If you were really hungry, then Murphy's was a great place to go: they had an all-you-can-eat fried fillet of haddock dinner (with french fries, tartar sauce, cole slaw, rolls, and tea or coffee) for only 99¢. As much as I loved fried fish as a kid, I don't know how I missed out on this; I remember eating hamburgers at Murphy's many times, but nothing else.

Piggly Wiggly head chuck roast for 35¢ a pound, Swift's premium bacon for 39¢ a pound, and bell peppers for a dime each. Kroger had frozen breaded shrimp for 49¢ a pound, navel oranges for 59¢ a doze, and large eggs for 33¢ a dozen. Big Apple had ground beef for 33¢ a pound, Bailey's Supreme coffee for 59¢ a pound, and five pounds of White Lily flour for 49¢. A&P had sirloin steak for 89¢ a pound, Campbell's tomato soup for 12¢ a can, and fresh strawberries for 33¢ a pint. Couch's had lettuce for a dime a head, shank portion hams for 29¢ a pound, and Merita bread for a dime a loaf.

The cinematic week began with Sex and the Single Girl (with Tony Curtis, Natalie wood, Henry Fonda, & Lauren Bacall) at the DeSoto and Sylvia (with Carroll Baker & George Maharis) at the First Avenue. The Wednesday switch out brought The Rounders (with Glenn Ford & Henry Fonda) to the DeSoto and Kiss Me, Stupid (with Dean Martin, Kim Novak, & Ray Walston) to the First Avenue. ("This is an adult movie," the ad warned. "No children's tickets will be sold! Admission 90¢ to all!" Apparently, "adult movie" meant something very different in 1965...) The West Rome Drive-In's weekend screenings included a double feature of Your Cheating Heart (with George Hamilton) and Where the Boys Are (also with Geroge Hamilton).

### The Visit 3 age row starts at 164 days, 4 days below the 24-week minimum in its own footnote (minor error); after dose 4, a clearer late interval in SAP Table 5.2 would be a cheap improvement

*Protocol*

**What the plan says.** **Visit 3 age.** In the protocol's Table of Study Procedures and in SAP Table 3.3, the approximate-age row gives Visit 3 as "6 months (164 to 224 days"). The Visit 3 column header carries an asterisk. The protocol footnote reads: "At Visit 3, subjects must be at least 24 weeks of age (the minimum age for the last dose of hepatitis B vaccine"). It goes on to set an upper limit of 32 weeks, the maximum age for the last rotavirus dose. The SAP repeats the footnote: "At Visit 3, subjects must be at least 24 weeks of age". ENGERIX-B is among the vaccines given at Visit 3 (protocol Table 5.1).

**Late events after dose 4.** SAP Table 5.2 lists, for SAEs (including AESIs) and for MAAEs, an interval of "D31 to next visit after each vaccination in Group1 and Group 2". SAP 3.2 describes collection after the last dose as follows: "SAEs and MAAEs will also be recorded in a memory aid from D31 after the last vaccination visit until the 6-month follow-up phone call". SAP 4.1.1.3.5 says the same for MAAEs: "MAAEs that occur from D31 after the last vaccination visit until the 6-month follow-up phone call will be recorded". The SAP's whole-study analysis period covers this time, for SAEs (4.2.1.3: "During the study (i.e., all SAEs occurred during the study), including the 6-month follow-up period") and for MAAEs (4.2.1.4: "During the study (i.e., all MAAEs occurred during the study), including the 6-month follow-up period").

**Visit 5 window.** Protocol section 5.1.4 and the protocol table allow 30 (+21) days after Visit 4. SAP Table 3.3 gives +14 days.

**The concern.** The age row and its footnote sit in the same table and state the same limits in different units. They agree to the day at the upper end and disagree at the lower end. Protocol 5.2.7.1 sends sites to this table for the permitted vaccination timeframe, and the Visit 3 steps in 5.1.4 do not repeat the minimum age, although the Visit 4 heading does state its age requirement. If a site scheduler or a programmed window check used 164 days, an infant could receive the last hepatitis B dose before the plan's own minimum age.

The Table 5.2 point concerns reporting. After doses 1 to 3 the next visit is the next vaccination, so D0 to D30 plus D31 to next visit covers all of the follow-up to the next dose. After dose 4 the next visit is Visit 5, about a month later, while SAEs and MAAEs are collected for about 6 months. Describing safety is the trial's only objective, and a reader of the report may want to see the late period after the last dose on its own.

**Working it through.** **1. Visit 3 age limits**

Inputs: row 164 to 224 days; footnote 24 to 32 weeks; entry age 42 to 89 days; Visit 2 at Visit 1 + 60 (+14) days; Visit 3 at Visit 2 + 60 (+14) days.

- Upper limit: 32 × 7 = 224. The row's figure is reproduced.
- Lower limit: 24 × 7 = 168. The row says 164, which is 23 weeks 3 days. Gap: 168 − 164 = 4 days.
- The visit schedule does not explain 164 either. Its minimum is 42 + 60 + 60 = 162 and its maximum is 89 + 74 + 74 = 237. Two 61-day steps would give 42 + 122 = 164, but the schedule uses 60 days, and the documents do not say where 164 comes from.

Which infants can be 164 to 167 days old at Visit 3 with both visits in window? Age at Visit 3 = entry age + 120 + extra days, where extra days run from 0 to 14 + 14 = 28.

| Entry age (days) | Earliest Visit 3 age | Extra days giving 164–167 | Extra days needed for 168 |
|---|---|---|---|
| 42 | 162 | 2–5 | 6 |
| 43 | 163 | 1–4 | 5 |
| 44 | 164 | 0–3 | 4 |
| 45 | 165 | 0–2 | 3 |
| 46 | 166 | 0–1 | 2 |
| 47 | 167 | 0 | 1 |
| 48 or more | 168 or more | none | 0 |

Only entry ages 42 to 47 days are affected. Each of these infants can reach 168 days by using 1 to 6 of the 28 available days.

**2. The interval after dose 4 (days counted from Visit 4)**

The Beatles returned to the number one slot this week in 1965 with "Eight Days a Week." Other top ten hits included "My Girl" by the Temptations (#2); "Stop! In the Name of Love" by the Supremes (#3); "This Diamond Ring" by Gary Lewis & the Playboys (#4); "The Birds and the Bees" by Jewel Aikens (#5); "King of the Road" by Roger Miller (#6); "Ferry Cross the Mersey" by Gerry & the Pacemakers (#7); "Can't You Hear My Heartbeat?" by Herman's Hermits (#8); "The Jolly Green Giant" by the Kingsmen (#9); and "Hurt So Bad" by Little Anthony & the Imperials (#10).

New album releases for the week included Girl Happy by Elvis Presley and Kinda Kinks by the Kinks.

The Riddler made his first Silver Age appearance in Batman #171, on sale this week in 1965. While he was considered a relatively minor villain at the time, he would go on to become a pivotal member of Batman's Rogues Gallery after Frank Gorshin portrayed him in the kickoff two-part episode of ABC's Batman TV series... but that series wouldn't premiere until early 1966.

Saturday, February 21, 2015

Fifty Years Ago This Week in West Rome - 2/22/1965 to 2/28/1965

The week began pleasantly enough, weather-wise, but by Wednesday night, a blast of arctic air brought freezing rain and snow to Rome. A half-inch of snow fell on top of a tenth of an inch of ice, and highs never made it out of the 20s on Thursday, creating slippery driving conditions. Temperatures fell to ten degrees Thursday night, with more snow falling on top of the Wednesday night accumulation; the bad weather forced the closing of schools (but I'm sure that all of us managed to deal with our sorrow at a snow day!).

While consumer credit sales in Georgia department stores declined slightly in early 1965 over the same period in 1964, Rome bucked the trend with an 8% growth in credit sales year over year. Rome's furniture stores posted  7% growth, and Rome grocery stores posted 6% growth, showing that Rome's economy was continuing to grow. Rome's unemployment rate was at 4.6% (and this was back when unemployment more accurately reflected the number of people actually out of work), and bank deposits were up 2.8%. What a great start to a new year!

John Christopher Lawler was named West Rome's STAR Student this week in 1964; he selected Miss Susie Underwood as his STAR Teacher.